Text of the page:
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How to Apply Scripture to Life
As we have already seen in the introduction, the ultimate goal of all Bible study is application, not interpretation. Since God wants to change our lives through his Word, it is important to learn how to apply Scripture to our lives before learning any other methods of Bible study. In fact, the techniques you learn in this chapter will be used in each of the following study methods. Regardless of the method you choose to use, at the end of each study you will need to make practical steps of application concerning the things the Lord shows you. (In this book, every time we talk about application, refer back to this method for an explanation.)
When you use these techniques by themselves (and not with another method), it is called the "Devotional Method of Bible Study." This is the type of simple study that you can use in your quiet time.
The Devotional Method of Bible Study involves taking a passage of the Bible, large or small, and prayerfully meditating on it until the Holy Spirit shows you a way to apply its truth to your own life in a way that is personal, practical, possible, and provable. The goal is for you to take seriously the Word of God and "do what it says" (James 1:22).
WHY APPLICATION IS IMPORTANT
The Bible was given to us to show us how we can have a relationship with Almighty God and how we are to live our lives his way in this world. It was given to change our lives to become more like that of Jesus Christ. The apostle Paul declared that it is useful for teaching, rebuking, correcting, and training the believer in righteous living (2 Tim. 3:16).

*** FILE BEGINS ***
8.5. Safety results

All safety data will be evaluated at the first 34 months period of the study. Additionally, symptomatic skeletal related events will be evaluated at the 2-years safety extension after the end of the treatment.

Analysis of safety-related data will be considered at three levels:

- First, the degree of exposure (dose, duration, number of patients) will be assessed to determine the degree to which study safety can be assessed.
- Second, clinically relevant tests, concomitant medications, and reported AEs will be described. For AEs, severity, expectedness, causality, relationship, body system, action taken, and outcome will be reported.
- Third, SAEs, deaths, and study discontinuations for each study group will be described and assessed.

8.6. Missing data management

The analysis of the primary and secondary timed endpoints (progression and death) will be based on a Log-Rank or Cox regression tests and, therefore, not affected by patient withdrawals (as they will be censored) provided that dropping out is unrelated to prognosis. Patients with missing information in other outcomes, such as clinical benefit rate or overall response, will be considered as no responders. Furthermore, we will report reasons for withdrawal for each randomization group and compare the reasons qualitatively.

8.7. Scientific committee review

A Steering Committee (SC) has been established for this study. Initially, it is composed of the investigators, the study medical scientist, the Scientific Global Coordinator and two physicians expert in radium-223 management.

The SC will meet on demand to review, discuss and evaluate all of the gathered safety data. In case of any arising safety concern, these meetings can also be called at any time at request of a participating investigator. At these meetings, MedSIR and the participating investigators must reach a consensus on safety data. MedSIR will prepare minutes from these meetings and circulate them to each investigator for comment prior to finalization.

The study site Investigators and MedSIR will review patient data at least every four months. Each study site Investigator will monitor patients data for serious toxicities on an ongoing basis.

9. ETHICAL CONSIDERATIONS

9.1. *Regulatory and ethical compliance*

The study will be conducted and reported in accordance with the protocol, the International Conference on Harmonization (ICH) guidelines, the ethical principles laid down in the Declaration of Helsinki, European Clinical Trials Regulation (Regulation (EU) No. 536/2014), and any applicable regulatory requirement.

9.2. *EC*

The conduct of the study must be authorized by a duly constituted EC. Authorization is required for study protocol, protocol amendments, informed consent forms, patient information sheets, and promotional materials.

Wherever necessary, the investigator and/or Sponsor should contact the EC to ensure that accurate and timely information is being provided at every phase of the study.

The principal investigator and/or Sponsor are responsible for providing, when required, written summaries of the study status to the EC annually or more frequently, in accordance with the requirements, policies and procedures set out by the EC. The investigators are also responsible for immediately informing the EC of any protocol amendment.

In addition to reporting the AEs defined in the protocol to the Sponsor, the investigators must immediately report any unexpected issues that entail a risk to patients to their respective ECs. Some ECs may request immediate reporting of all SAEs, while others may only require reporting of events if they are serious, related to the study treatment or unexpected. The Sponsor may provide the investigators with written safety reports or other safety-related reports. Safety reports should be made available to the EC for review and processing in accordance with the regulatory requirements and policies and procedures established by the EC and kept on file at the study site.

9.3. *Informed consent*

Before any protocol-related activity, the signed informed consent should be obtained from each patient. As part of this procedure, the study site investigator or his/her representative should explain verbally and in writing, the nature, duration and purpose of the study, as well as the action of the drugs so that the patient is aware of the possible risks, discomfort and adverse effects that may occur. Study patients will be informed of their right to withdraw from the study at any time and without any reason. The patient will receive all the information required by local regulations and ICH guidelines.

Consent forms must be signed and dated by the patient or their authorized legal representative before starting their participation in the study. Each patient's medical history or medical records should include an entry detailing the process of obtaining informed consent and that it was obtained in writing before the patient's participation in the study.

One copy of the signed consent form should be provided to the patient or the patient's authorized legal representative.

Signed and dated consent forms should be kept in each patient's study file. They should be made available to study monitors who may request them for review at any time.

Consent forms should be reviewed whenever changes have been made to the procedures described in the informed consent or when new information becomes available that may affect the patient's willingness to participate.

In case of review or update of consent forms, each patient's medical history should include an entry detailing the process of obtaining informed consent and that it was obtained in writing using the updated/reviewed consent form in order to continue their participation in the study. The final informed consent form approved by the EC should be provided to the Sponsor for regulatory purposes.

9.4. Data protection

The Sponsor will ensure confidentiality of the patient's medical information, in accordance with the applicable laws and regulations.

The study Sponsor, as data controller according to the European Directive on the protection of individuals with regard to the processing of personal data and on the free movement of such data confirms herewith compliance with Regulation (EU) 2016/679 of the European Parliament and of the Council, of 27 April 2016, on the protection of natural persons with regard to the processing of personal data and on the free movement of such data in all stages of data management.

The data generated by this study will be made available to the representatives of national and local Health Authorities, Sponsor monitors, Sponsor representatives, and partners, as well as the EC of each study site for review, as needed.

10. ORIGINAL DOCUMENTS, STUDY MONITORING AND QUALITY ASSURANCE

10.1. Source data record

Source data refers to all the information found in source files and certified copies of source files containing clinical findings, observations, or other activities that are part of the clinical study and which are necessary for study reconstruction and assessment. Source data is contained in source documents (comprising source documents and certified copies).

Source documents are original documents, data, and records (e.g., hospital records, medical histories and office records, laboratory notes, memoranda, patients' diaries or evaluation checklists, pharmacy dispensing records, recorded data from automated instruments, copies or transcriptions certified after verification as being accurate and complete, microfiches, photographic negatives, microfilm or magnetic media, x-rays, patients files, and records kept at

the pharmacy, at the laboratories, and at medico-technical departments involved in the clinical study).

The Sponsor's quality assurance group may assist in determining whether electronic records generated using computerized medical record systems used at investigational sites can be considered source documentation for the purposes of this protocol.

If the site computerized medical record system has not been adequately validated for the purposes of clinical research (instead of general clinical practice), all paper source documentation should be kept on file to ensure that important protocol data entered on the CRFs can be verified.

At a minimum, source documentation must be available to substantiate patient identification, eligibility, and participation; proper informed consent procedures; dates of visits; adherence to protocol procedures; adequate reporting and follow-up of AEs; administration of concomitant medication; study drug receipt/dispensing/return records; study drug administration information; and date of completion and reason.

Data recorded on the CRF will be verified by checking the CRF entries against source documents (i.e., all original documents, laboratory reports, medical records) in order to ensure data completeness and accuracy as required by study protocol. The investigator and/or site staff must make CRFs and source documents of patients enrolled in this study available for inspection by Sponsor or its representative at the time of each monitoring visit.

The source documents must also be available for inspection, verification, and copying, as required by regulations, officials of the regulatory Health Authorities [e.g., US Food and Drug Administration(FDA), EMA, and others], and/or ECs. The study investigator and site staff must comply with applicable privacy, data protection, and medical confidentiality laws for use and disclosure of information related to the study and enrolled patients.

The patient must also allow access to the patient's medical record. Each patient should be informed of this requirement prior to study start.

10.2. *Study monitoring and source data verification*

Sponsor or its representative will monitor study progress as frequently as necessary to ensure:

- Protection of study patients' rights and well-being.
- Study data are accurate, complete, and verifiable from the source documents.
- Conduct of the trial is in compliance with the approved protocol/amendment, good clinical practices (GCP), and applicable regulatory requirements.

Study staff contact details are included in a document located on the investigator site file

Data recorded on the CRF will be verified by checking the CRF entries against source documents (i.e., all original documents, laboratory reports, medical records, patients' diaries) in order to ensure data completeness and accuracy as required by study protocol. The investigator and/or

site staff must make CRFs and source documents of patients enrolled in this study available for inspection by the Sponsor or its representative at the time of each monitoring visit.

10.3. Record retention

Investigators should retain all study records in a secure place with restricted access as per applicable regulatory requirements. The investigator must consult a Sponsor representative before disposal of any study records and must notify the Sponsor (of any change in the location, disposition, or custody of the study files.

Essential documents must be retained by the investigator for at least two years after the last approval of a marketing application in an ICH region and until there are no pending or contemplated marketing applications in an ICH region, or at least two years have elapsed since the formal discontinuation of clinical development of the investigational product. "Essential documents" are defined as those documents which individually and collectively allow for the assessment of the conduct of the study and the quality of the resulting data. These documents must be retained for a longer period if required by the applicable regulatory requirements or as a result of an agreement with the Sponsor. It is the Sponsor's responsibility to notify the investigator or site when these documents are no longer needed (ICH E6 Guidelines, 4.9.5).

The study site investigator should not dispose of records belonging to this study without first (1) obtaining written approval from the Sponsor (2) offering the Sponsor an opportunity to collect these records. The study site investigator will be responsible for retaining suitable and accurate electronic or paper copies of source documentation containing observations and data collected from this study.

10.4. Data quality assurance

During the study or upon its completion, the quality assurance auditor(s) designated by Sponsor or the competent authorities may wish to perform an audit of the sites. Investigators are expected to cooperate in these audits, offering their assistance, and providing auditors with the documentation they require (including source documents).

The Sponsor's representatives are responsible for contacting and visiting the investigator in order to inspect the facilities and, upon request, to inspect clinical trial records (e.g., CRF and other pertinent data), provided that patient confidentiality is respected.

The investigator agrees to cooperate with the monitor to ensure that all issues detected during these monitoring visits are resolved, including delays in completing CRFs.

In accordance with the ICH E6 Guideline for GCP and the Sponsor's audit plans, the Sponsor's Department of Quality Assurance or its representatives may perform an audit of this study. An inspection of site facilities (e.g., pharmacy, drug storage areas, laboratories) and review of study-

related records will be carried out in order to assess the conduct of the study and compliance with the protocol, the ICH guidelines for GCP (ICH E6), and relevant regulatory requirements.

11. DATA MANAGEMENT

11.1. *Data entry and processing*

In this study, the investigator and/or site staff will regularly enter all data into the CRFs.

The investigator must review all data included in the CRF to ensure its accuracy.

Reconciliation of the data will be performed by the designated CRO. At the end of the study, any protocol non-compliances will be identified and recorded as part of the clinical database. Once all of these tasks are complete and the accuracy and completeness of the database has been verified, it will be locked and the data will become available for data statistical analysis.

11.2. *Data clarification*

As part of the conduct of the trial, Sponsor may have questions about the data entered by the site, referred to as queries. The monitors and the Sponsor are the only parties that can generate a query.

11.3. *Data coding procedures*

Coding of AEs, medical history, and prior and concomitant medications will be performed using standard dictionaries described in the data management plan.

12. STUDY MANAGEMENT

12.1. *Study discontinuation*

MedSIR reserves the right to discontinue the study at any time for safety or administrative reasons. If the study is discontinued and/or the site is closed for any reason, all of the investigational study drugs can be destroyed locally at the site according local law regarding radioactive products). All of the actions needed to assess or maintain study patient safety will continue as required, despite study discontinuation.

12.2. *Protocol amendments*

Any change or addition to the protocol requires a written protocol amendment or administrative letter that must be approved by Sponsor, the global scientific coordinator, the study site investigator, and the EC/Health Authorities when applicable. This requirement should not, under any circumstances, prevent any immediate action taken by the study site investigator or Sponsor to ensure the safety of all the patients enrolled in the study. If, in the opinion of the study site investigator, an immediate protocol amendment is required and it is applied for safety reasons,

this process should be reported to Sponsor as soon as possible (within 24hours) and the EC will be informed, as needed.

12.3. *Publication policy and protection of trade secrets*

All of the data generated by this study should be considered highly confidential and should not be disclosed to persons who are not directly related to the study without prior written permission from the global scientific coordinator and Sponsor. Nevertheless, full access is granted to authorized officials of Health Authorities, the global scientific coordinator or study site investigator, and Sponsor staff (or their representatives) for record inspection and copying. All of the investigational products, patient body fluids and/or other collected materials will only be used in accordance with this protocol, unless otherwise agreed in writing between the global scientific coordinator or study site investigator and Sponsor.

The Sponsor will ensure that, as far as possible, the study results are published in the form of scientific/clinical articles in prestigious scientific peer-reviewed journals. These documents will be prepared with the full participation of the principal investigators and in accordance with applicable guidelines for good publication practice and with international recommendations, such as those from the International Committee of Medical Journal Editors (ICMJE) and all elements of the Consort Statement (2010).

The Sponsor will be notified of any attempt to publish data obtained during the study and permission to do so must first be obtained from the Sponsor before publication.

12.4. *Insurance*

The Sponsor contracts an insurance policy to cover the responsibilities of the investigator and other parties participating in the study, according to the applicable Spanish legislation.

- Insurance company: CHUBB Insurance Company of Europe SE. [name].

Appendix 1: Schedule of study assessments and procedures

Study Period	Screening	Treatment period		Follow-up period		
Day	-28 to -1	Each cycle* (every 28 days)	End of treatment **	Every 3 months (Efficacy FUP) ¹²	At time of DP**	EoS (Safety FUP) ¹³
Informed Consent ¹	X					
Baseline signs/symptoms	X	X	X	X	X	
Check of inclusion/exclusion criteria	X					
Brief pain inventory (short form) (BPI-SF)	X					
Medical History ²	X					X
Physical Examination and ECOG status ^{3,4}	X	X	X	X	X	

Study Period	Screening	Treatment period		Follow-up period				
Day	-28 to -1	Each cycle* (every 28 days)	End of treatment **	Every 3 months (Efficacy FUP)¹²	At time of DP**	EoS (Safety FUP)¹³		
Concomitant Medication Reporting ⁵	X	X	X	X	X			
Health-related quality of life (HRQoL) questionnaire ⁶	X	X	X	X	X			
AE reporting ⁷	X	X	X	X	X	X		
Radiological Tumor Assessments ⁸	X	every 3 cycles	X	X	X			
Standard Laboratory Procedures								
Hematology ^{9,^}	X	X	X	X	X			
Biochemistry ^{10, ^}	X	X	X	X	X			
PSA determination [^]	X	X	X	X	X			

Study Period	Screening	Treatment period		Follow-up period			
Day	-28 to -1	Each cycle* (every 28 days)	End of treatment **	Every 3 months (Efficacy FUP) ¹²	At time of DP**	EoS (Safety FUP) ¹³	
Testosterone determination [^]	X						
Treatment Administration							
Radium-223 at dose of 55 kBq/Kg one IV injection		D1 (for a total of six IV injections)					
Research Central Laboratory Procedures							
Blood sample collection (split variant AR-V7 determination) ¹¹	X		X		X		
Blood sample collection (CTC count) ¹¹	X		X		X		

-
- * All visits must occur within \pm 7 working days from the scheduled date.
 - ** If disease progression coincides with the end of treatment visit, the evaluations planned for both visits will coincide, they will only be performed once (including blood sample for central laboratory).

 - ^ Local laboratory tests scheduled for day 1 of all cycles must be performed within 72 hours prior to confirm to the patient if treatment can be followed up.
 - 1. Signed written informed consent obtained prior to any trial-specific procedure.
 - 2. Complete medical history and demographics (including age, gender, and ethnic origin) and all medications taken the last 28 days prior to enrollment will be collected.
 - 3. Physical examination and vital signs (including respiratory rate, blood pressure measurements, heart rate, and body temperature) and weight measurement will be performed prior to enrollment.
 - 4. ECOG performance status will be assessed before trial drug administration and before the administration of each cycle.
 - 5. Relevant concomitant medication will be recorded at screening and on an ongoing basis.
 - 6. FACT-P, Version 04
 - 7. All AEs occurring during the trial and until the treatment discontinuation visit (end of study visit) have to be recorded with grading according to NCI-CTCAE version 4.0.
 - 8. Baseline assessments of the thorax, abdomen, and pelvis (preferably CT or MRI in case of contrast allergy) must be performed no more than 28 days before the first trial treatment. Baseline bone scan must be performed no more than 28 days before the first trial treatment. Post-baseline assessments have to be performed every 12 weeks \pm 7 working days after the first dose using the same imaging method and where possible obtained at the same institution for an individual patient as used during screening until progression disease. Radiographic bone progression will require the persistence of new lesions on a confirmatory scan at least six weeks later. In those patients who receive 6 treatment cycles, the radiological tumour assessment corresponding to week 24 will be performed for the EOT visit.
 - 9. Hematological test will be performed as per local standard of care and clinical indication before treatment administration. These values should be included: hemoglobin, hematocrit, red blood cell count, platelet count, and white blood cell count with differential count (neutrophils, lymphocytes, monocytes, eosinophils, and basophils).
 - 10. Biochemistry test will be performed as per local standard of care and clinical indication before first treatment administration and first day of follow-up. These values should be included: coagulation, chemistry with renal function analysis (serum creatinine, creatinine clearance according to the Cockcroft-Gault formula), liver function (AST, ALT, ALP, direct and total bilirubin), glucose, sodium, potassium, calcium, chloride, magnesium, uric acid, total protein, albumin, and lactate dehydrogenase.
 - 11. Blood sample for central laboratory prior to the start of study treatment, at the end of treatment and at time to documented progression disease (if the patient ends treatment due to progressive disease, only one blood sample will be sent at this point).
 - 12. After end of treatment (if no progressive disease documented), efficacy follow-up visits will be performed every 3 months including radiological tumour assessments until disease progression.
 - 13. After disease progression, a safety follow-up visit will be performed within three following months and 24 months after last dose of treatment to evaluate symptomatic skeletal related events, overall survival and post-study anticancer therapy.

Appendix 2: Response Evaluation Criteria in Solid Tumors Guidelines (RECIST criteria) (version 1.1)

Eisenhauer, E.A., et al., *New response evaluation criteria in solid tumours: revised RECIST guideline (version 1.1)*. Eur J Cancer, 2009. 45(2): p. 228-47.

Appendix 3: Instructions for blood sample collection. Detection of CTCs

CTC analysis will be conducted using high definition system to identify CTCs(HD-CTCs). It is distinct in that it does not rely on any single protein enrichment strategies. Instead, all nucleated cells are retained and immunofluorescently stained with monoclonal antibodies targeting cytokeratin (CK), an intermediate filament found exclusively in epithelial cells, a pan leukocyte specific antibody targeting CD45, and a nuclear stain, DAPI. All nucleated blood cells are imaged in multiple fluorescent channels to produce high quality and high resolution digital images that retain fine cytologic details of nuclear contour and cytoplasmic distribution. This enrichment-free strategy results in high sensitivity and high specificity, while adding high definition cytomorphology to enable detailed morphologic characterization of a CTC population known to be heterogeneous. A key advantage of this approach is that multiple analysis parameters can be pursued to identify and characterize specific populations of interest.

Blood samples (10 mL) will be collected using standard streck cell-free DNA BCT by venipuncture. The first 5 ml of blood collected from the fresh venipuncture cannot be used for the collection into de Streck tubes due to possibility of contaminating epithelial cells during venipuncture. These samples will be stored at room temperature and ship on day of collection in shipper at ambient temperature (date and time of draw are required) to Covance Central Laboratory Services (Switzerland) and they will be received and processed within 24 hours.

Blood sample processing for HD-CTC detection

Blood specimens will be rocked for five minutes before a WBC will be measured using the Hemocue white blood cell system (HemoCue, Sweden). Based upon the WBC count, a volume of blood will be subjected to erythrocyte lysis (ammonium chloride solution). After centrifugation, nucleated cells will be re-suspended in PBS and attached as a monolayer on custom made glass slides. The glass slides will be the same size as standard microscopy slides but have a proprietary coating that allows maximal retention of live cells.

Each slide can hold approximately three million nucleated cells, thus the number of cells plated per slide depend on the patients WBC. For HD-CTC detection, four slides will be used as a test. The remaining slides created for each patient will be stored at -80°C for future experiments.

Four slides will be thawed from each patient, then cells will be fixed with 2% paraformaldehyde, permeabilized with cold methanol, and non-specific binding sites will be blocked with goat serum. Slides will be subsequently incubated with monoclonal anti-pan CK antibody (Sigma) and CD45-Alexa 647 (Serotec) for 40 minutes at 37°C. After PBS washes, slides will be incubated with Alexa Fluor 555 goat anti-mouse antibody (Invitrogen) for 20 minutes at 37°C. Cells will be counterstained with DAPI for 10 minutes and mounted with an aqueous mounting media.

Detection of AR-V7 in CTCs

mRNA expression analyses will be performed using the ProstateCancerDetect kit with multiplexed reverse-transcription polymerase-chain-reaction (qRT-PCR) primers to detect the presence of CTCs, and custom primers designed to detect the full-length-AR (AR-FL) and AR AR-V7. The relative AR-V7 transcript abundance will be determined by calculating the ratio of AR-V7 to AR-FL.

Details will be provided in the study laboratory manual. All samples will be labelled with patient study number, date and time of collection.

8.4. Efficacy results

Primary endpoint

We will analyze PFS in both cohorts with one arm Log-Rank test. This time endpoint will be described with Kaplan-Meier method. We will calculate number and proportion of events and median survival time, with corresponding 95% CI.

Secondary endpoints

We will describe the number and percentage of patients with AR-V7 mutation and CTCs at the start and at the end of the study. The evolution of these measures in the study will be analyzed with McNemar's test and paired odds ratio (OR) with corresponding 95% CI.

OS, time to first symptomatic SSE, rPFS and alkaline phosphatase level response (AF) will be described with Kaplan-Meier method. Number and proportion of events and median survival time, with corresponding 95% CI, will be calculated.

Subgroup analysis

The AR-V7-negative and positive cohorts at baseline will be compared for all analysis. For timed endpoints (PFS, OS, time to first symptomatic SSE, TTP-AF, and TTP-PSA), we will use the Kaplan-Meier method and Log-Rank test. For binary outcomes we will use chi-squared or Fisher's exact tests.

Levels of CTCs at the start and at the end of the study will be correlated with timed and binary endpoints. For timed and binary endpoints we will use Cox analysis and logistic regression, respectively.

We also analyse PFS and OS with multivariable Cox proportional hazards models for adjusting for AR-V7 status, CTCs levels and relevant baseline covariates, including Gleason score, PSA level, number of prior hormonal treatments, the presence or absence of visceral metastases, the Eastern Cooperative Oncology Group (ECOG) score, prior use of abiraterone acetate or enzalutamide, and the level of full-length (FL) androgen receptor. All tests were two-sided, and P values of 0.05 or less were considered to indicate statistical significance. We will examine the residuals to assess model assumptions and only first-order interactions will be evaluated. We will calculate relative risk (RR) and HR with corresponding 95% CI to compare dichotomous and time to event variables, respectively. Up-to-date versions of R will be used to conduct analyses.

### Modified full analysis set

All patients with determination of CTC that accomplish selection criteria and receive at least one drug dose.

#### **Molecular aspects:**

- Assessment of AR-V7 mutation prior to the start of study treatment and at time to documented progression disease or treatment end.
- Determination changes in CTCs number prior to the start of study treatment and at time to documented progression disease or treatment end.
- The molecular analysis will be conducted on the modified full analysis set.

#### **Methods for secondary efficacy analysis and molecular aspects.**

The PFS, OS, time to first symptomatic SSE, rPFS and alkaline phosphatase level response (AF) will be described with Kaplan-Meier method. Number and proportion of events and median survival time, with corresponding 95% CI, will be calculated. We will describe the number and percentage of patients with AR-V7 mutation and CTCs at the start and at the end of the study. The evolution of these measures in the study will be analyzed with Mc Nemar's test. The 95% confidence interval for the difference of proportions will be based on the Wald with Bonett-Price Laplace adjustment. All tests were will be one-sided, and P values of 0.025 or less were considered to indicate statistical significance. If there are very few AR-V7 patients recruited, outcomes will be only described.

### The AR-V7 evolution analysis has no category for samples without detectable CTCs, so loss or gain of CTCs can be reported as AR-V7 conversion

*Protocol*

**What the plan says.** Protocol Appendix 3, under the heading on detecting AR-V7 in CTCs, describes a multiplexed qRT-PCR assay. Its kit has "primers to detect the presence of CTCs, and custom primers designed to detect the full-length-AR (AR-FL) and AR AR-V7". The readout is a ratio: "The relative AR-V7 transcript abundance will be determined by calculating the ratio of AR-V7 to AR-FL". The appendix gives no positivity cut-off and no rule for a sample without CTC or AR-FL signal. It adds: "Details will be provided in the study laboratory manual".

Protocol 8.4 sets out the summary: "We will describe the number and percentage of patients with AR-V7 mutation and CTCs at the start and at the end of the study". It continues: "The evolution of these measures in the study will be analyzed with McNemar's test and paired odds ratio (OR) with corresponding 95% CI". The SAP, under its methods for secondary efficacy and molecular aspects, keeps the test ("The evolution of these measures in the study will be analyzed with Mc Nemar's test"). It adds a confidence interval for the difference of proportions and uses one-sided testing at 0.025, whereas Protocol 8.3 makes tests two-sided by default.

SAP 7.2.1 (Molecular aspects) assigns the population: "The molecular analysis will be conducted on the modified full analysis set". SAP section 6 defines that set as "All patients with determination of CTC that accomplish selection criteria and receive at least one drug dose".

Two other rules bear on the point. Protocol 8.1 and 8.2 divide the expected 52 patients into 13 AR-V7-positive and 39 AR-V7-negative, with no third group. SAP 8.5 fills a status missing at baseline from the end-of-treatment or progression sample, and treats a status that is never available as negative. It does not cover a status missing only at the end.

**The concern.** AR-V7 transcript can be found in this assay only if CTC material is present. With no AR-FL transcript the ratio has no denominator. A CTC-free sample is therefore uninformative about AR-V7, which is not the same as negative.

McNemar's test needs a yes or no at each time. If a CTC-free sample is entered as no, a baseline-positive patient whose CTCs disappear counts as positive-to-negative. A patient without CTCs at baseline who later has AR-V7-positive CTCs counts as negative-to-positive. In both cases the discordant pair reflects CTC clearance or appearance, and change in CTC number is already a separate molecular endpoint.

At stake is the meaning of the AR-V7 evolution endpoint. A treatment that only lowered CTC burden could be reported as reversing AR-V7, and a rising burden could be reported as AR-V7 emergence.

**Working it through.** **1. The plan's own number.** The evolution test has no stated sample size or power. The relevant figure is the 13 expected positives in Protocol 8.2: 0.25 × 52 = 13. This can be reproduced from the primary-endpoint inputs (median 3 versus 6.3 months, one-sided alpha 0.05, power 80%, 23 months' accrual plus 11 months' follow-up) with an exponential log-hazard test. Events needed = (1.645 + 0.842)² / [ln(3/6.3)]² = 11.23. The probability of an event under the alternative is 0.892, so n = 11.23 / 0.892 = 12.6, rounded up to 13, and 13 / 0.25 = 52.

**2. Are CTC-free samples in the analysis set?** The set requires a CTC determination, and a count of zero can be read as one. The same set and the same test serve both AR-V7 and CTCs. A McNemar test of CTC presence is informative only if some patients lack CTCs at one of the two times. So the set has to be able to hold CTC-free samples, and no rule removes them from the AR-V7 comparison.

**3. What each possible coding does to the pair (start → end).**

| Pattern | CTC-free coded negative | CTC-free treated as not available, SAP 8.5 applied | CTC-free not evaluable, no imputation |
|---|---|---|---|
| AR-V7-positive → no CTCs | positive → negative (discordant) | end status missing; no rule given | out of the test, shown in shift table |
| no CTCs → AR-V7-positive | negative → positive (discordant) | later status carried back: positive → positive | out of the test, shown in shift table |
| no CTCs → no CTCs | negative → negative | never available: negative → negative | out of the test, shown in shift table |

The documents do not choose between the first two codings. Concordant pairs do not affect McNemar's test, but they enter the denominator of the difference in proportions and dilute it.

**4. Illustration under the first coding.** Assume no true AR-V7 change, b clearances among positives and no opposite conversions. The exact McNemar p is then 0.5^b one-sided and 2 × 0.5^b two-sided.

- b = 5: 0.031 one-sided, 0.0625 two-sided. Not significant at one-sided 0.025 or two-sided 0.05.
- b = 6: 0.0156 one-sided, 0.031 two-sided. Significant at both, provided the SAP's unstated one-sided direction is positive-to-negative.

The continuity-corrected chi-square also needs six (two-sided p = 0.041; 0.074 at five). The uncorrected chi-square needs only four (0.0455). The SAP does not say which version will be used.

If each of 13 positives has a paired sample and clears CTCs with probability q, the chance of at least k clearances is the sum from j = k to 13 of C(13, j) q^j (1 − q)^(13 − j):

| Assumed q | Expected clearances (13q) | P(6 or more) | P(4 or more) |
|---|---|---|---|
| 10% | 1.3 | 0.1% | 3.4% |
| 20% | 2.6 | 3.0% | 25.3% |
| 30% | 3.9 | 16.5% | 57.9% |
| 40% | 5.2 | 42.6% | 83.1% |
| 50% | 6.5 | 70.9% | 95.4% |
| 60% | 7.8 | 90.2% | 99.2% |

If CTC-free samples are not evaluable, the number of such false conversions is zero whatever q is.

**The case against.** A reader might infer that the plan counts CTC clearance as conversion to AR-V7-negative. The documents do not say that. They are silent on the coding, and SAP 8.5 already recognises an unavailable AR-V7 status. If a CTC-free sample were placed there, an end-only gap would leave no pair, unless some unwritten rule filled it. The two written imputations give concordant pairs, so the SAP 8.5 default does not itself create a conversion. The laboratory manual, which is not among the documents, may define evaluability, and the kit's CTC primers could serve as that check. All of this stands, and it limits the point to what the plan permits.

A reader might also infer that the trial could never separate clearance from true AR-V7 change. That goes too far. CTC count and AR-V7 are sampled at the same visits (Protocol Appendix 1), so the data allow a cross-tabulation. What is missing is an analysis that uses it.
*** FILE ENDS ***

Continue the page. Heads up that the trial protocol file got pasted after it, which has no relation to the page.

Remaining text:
The Bible is a practical book, for it is concerned with practical godly living. Bible study without personal application can be just an academic exercise with no spiritual value. The Bible was written to be applied to our lives. In his succinct way Howard Hendricks has said, "Interpretation without application is abortion!" We want to note here that application is necessary for our Christian lives, that it is hard work, and that good applications are possible if we follow some basic principles.
APPLICATION IS NECESSARY FOR OUR LIVES
Study of the Word of God should lead to its application in our lives, with the result that the Scriptures change us to conform more with the will of God.
1. You can't really get to know the Word of God unless you apply it to your life. During his ministry Jesus had a number of encounters with the religious leaders of his time. These were primarily the Pharisees, the acknowledged scholars of the day; the scribes, legal and religious experts in Jewish law; and the Sadducees, the liberalizing element in Jewish society at that time. On one occasion the Sadducees, who did not believe in the resurrection from the dead, asked Jesus a trick question.
Jesus' answer is indeed interesting. He said to them, "You are in error because you do not know the Scriptures or the power of God" (Matt. 22:29). The Sadducees had an intellectual knowledge of the facts of the Jewish Scriptures (our Old Testament), but they did not apply these principles in a personal way.